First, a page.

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Abstract

The study of the algebraic-solutions problem for a second-order linear ordinary differential equation had brought to light the conceptual importance of considering groups of motions of the sphere, and, in particular, finite groups. Klein connected this study with that of the quintic equation, and so with the theory of transformations of elliptic functions and modular equations as considered by Hermite, Brioschi, and Kronecker around 1858. Klein’s approach to the modular equations was first to obtain a better understanding of the moduli, and this led him to the study of the upper half plane under the action of the group of two by two matrices with integer entries and determinant one; his great achievement was the production of a unified theory of modular functions. Independently of him, Dedekind also investigated these questions from the same standpoint, in response to a paper of Fuchs. So this chapter looks first at Fuchs’s study of elliptic integrals as a function of a parameter, and then at the work of Dedekind. The algebraic study of the modular equation is then discussed, and the chapter concludes with Klein’s unification of these ideas.

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Notes

  1. 2.
    Hadamard [1954, 109] said of Hermite: “Methods always seemed to be born in his mind in some mysterious way”.Google Scholar
  2. 3.
    See also Dugac [1976], Mehrtens [1979].Google Scholar
  3. 4.
    Compare Lang [1976], Serre [1973], or Schoeneberg [1974].Google Scholar
  4. 5.
    I cannot find that he ever took an opportunity to do this.Google Scholar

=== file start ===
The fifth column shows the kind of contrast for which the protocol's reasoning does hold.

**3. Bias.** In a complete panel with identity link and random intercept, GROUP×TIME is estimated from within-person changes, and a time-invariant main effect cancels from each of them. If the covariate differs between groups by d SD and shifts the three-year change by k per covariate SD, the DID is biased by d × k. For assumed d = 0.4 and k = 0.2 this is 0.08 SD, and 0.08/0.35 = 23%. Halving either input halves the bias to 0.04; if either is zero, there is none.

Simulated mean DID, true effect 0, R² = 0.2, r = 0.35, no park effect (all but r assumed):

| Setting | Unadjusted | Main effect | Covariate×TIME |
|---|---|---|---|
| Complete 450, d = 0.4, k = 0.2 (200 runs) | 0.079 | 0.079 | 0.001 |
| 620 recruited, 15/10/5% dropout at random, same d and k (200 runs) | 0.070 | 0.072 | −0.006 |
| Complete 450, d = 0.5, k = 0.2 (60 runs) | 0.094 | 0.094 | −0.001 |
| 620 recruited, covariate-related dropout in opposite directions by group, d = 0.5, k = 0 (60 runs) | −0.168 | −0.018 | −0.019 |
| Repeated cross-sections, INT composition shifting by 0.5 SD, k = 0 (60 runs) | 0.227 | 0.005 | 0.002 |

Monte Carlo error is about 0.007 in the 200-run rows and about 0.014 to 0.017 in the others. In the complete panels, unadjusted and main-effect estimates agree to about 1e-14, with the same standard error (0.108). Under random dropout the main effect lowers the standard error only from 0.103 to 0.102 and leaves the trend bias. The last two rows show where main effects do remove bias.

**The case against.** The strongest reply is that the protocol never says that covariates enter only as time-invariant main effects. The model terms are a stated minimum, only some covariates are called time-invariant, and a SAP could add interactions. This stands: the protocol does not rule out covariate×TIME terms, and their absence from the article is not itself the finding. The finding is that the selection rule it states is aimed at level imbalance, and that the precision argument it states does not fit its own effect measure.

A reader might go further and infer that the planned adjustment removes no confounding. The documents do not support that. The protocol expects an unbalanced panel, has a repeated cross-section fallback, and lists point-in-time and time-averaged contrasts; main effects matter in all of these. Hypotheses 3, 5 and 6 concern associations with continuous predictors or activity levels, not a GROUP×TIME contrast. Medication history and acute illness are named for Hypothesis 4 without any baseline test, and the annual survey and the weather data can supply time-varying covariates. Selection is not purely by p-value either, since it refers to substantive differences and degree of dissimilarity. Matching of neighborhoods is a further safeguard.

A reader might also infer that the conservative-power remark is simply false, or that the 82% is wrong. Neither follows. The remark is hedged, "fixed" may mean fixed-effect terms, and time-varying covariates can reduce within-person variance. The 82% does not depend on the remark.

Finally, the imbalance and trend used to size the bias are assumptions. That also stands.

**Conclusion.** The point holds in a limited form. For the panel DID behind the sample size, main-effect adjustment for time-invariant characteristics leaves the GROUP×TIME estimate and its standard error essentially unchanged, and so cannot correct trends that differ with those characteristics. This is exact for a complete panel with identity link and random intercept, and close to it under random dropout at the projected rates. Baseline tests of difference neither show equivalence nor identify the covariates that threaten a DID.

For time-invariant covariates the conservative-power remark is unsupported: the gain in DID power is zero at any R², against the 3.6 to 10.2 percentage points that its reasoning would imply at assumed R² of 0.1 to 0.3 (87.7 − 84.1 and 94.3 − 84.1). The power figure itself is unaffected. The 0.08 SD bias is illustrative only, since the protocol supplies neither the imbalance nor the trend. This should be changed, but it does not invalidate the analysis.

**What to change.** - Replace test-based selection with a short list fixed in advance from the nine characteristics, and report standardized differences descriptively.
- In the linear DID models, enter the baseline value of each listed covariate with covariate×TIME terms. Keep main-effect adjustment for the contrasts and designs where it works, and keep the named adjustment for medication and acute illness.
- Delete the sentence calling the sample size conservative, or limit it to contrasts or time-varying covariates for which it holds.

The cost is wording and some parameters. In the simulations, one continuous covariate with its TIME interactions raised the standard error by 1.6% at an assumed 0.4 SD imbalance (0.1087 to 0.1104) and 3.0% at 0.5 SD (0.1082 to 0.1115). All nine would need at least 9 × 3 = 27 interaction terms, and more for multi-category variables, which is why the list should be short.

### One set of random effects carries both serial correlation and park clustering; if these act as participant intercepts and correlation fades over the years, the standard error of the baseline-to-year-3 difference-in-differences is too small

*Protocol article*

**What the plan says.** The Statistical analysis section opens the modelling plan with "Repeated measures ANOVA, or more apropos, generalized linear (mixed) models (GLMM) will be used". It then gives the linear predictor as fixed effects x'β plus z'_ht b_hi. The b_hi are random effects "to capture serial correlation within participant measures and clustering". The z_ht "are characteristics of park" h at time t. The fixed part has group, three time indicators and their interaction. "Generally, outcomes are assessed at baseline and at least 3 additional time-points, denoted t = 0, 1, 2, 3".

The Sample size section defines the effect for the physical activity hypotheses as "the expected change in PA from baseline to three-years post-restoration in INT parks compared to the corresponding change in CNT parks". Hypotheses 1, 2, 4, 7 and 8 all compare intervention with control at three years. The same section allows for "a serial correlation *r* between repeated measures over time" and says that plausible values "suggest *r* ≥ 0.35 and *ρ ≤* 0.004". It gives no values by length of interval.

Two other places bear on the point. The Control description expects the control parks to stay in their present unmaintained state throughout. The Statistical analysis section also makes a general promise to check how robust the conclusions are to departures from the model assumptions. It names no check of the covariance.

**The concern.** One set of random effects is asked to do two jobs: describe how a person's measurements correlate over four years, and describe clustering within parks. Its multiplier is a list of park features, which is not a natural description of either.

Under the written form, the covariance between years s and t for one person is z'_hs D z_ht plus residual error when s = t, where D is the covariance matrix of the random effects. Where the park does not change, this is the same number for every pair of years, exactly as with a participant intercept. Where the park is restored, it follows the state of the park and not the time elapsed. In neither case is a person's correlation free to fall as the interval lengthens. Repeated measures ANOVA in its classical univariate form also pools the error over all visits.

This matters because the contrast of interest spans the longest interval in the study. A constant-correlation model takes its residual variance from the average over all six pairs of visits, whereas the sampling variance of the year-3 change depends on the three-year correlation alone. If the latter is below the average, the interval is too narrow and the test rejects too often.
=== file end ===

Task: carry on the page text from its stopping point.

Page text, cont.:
5. 7.
    The implicit isomorphism between PSL(2, ℤ/5ℤ) and A5 was made explicit by Hermite [1866 = Oeuvres, II, 386-387].Google Scholar
  6. 8.
    See Dugac [1976, 73] for a discussion of priorities, and Dauben [1978, 142] for Kronecker’s tardiness. The matter is fully discussed in H. M. Edwards [1980, 370-371].Google Scholar
  7. 9.
    Klein [1926, I, 366] — strictly, a description of work on automorphic function theory.Google Scholar
  8. 10.
    This highly transitive group inspired Mathieu to look for others, and so led to his discovery of the simple, sporadic groups which bear his name, Mathieu [1860, 1861].Google Scholar
  9. 11.
    The multiplier equation associated to a modular transformation describes M (see Chapter I p.19) as a function of k.Google Scholar
  10. 12.
    Bottazz-ini is editing some unpublished correspondence between Italian and other mathematicians on this topic.Google Scholar
  11. 13.
    Gordan made a study of quintics in his [1878], discussed in Klein [1922, 380-4].Google Scholar
  12. 14.
    Notes of Weierstrass’s lectures were presumably available, see Chapter VI n. 4. Klein based his approach to the modulus of elliptic functions on the treatments in Müller [1867, 1872 a, b] which I have not seen. Hamburger’s report on them in Fortschritte, V, 1873, 256-257, indicates that they are based on Weierstrass’s theory of elliptic functions and the invariants of biquadratic forms.Google Scholar

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© Springer Science+Business Media New York 1986

Authors and Affiliations

  • Jeremy Gray

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